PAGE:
Klimt and the Kiss: the man behind the masterpiece

Gustav Klimt once said, "I am not very good at the spoken or the written word, particularly not if I am supposed to say something about myself or my work." It seems to understand this Austrian painter's work, we must look at his artistic background and influences, which culminated in the creation of a unique visual language that has remained iconic for many years after his death. Klimt's world of gold, dazzling patterns, sumptuous gardens, and beautiful women show us a glimpse of the character he found so hard to express.

Klimt grew up watching his father engrave gold and silver, and as a young man he earned a living completing architectural decorative commissions, such as fresco painting and mosaics. As he developed his style, he began to explore portraits and allegorical paintings.

By the 1890s, Klimt was one of the forerunners of Viennese Modernism. He produced work which rejected artistic traditions of Naturalism, trying to capture the subconscious and mystical in his paintings. Klimt's work from this era became more dreamlike, combining his background in decorative engraving and mosaics with subliminal and sensual subjects. His paintings of women in erotic poses, borrowed from artefacts he saw in museums, caused quite an uproar with the more traditional art clientele of Vienna.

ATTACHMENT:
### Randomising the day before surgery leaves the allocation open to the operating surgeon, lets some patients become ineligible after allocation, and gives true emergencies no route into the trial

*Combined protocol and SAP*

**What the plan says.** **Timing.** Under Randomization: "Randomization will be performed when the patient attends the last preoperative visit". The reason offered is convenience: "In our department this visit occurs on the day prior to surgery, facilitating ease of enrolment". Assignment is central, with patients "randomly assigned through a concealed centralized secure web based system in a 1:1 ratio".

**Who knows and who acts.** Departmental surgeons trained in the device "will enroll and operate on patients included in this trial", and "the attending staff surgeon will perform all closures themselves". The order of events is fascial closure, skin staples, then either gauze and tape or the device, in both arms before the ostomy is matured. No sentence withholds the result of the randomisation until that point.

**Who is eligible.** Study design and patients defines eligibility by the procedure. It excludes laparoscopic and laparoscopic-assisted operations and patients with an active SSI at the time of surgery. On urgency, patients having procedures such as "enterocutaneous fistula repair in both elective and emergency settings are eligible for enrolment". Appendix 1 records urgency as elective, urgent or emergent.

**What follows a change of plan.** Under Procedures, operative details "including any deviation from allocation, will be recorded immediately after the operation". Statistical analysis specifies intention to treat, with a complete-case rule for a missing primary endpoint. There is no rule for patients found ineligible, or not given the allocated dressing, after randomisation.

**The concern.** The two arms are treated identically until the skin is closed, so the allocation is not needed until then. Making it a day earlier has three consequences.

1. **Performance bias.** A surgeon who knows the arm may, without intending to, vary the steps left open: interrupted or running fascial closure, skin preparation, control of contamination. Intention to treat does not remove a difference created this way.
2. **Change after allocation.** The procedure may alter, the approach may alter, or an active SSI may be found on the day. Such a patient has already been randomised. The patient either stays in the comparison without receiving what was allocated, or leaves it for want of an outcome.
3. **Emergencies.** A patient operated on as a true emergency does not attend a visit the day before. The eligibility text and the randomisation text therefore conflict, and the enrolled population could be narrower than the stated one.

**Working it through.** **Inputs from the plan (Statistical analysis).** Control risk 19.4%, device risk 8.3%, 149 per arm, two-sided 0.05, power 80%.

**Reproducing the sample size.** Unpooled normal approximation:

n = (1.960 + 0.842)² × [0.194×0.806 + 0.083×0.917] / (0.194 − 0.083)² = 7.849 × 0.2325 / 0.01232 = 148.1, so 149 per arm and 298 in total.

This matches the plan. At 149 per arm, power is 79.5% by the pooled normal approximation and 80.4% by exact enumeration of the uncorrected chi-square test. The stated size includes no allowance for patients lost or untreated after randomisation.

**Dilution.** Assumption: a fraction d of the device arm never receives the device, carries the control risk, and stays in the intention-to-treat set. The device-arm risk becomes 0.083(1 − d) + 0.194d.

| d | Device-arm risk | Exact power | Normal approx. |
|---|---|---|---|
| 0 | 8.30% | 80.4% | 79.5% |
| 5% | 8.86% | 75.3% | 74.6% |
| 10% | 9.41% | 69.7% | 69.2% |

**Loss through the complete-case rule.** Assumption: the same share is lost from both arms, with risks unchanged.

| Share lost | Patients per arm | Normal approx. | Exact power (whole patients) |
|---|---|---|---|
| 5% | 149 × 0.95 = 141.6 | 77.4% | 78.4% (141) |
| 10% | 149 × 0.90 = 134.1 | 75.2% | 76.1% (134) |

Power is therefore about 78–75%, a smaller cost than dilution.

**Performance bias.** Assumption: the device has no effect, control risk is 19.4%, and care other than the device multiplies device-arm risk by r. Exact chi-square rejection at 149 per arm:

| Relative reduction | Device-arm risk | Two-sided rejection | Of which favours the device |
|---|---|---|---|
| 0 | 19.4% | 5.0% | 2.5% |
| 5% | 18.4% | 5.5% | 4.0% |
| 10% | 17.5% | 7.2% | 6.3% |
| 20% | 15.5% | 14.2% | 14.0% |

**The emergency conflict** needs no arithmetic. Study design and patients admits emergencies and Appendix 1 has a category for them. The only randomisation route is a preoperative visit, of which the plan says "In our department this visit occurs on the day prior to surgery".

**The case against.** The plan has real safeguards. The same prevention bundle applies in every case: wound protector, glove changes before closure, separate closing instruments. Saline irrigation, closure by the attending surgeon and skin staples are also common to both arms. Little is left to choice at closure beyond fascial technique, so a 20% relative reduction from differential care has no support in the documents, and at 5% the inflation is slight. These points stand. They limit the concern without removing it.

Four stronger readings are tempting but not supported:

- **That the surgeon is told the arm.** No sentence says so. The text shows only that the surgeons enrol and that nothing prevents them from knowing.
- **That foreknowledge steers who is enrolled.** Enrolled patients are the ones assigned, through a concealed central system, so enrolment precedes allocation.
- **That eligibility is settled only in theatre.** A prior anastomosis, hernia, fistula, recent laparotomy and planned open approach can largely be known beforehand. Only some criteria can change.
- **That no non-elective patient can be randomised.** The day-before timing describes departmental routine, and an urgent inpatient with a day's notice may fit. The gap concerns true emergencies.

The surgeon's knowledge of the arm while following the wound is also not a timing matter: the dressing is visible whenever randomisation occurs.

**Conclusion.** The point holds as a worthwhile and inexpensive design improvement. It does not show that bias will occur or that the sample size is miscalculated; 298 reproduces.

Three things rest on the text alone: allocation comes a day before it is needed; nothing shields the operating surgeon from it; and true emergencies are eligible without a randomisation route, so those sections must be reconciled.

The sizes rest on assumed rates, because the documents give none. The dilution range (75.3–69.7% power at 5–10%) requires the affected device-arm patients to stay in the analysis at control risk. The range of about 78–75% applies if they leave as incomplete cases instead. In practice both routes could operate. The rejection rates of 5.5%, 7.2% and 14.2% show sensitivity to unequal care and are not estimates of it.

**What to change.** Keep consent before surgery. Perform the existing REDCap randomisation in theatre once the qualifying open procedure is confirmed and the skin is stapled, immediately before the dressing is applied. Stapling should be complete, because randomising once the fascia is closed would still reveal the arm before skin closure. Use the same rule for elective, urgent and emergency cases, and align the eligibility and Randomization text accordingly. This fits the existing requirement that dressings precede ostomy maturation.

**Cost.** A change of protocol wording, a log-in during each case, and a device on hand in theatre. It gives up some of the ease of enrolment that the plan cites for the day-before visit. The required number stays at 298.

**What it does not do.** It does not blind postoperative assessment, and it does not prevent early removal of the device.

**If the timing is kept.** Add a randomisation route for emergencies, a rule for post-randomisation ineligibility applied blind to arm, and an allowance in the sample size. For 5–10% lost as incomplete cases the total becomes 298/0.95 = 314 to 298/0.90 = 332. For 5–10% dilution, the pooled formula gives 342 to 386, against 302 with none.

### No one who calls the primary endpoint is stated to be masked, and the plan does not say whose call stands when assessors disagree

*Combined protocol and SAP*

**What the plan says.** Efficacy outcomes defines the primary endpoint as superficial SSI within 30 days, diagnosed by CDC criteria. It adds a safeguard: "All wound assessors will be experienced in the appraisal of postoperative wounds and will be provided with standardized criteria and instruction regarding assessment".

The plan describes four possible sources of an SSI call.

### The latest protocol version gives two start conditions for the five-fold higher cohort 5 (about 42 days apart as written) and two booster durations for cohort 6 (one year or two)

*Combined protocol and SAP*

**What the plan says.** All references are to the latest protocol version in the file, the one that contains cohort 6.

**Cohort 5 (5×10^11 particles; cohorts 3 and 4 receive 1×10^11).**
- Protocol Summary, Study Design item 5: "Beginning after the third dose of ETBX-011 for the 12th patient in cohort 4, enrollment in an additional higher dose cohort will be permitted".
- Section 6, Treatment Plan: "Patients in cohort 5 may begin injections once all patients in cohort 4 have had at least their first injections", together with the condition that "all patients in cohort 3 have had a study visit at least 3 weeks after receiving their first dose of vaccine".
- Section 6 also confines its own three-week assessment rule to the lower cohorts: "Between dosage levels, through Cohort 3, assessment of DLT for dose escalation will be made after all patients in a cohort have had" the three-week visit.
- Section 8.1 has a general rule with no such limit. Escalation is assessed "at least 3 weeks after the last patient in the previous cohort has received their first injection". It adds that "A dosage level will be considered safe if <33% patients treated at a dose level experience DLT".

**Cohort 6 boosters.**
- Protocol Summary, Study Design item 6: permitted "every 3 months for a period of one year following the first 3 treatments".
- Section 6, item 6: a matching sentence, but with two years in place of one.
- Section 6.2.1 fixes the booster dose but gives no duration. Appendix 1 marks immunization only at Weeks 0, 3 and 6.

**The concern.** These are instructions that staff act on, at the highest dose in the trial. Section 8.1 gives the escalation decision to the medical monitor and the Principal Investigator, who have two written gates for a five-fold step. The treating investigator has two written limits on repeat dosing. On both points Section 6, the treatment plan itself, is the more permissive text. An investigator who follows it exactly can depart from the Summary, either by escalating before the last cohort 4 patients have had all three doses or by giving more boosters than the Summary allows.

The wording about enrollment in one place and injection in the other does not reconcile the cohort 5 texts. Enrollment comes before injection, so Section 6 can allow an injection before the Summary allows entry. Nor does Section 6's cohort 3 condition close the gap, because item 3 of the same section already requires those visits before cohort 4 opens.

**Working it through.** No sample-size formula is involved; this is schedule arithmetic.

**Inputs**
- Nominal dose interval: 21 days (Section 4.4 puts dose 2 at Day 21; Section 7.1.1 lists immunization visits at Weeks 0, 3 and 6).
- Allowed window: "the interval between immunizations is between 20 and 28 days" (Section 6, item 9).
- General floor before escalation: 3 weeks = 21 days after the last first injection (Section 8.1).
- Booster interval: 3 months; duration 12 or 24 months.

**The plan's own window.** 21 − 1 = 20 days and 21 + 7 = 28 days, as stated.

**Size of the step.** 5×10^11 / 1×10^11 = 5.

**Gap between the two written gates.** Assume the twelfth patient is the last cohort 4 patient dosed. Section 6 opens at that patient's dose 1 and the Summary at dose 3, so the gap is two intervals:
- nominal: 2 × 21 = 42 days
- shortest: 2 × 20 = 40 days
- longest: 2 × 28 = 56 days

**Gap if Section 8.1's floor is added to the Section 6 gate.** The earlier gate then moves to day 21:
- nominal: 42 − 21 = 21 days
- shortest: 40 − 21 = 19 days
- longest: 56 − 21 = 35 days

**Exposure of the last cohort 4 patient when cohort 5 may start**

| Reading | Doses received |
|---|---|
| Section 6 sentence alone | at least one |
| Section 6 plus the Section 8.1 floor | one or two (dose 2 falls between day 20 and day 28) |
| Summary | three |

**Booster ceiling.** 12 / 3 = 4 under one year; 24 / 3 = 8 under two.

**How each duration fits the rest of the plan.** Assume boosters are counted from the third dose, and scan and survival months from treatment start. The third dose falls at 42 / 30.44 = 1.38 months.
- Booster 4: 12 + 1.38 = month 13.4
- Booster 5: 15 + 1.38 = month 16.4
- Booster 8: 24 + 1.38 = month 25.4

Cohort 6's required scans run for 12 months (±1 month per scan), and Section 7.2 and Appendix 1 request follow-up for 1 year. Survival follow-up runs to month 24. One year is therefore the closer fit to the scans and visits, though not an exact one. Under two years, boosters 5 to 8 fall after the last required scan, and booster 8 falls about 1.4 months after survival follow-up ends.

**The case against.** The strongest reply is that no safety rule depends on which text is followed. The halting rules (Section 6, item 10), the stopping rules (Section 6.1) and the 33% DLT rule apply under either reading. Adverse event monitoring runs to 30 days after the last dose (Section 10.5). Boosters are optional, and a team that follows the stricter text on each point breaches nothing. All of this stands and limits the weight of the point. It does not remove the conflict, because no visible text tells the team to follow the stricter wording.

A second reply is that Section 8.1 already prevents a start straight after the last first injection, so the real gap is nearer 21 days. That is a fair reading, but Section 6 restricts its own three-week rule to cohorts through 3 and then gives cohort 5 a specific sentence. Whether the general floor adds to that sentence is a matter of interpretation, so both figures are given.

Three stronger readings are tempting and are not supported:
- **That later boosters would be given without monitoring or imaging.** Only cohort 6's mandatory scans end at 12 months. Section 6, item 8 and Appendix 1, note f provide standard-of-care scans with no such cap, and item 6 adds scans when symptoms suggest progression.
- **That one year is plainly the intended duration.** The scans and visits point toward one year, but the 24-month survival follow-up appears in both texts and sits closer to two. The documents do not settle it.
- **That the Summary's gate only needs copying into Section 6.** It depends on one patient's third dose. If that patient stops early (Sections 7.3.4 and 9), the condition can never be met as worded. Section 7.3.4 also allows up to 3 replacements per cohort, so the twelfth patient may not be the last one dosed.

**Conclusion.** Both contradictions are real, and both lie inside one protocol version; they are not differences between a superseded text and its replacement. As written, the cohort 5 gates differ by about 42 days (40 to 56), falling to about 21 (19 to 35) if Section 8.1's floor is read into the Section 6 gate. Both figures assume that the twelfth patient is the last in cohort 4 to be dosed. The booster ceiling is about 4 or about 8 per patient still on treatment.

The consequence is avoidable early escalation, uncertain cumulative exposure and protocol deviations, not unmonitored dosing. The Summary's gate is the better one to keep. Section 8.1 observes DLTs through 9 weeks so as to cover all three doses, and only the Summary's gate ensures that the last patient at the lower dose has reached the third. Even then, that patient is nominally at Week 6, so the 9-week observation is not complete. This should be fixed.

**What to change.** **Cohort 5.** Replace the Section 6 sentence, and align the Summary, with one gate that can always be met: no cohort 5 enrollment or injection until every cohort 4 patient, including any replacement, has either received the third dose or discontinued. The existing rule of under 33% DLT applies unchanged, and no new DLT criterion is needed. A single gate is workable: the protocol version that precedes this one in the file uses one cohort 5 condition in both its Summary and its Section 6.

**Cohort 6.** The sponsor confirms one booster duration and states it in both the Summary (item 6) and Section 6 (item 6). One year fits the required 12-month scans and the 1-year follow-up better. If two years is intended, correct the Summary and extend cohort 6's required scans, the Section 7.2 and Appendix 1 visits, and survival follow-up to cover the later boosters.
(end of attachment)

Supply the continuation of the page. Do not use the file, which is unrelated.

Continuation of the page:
The Kiss (1907-8) is considered by most to be the culmination of Klimt's work. At this point in his career, his unique symbolism was so established in his paintings that it can be used to dissect the essence of each piece. The Kiss is particularly telling of his view on the sexes. Both figures are draped in exquisitely patterned cloths, drawn together in a lover's embrace.

The male figure grips his partner's face with both hands, wrapped in a coat that is masculine and decisively patterned with black squares, and accentuating his dark, ivy-adorned hair. The woman, whose beautiful face is turned to the viewer, reacts lovingly to his affection, grasping him as he kisses her. Her clothing is covered in floral motifs and delicate gold concentric circles, and she has small flowers in her auburn hair, as if she is one with the lush lawn beneath them.

A celebration of the senses, The Kiss epitomises Klimt's artistic mastery. He may not have been adept with words, but his paintings speak volumes about his character and his influences within the Viennese Modernism movement.

Exhibition on Screen: Klimt and The Kiss screens from 5th Nov: /klimtandthekiss


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